In Nevada, sexual assault is defined as the penetration or touching of a sexual nature by an individual that is done without the explicit consent of the touched individual. As can be seen, Nevada requires the act of penetration in order to convict an individual for sexual assault. Nevada also has separate sexual assault penalties dependent on the age of the victim that was touched, as well as whether any serious bodily harm was inflicted to the victim.

The criminal laws regarding sexual assault in Nevada can be found in Title 15 of the Nevada Statutes. Title 15 covers crimes and punishments in Nevada. The laws regarding sexual assault specifically state that an individual is guilt of sexual assault if the individual:

  • Subjects another person to sexual penetration, or or forces another person to make a sexual penetration on themselves or another, or on a beast, against the will of the victim or under conditions in which the perpetrator knows or should know that the victim is mentally or physically incapable of resisting or understanding the nature of the perpetrator’s conduct; or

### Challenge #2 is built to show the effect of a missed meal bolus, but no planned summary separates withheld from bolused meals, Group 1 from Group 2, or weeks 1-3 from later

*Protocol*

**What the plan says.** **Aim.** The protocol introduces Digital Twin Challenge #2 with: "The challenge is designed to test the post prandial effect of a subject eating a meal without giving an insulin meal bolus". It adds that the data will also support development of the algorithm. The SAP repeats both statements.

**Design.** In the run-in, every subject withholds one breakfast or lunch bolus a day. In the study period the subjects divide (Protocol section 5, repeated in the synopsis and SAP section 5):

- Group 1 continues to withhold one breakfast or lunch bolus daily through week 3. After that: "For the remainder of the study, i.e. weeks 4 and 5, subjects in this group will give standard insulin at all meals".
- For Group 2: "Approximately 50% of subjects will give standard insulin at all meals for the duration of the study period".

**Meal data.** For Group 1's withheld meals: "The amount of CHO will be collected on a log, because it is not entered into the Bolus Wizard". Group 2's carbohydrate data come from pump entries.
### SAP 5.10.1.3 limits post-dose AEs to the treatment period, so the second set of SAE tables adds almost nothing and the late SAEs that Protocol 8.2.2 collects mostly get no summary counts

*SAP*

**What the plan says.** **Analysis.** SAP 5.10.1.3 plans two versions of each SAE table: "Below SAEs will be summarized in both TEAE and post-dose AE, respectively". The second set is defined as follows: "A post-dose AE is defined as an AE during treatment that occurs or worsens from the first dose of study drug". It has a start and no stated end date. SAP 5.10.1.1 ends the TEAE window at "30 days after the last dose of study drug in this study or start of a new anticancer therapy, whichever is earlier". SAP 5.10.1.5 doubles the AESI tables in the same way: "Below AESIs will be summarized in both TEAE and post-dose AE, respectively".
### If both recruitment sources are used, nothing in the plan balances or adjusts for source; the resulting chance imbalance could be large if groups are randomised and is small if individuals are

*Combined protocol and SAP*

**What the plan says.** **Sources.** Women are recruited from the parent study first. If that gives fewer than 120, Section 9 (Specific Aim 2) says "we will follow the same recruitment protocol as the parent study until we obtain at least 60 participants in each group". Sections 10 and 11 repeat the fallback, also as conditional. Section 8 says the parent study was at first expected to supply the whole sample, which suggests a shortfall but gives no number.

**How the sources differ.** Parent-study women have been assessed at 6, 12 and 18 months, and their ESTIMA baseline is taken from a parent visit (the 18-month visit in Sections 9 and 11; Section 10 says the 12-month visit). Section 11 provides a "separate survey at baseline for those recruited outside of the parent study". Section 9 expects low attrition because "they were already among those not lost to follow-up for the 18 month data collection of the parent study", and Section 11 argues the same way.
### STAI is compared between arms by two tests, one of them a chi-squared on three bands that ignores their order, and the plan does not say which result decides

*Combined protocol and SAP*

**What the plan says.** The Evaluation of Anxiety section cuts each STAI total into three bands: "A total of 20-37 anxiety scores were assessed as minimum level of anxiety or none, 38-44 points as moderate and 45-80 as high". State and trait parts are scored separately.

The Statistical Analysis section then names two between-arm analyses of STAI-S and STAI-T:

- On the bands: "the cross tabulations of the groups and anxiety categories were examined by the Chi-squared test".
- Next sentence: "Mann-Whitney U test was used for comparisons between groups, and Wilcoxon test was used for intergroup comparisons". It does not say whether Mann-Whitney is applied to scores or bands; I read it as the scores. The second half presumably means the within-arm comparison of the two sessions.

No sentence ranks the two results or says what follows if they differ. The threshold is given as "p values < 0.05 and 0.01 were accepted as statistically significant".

• The individual commits sexual penetration upon a child under the age of 14 years or causes a child under the age of 14 years to make a sexual penetration on themselves or another, or on a beast.

What Is Serious Bodily Injury?

As noted above, the crime of sexual assault can become aggravated if the sexual assault also caused substantial bodily harm to the victim. Serious bodily injury is any type of physical harm that results in permanent harm, or harm that an individual cannot recover from within a year.

Examples of serious bodily injuries include, but are not limited to:

  • Serious cuts, large abrasions, or deep gouges;
  • Permanent scarring or disfigurement of the victim’s body; or
  • Paralyzed or lost limbs.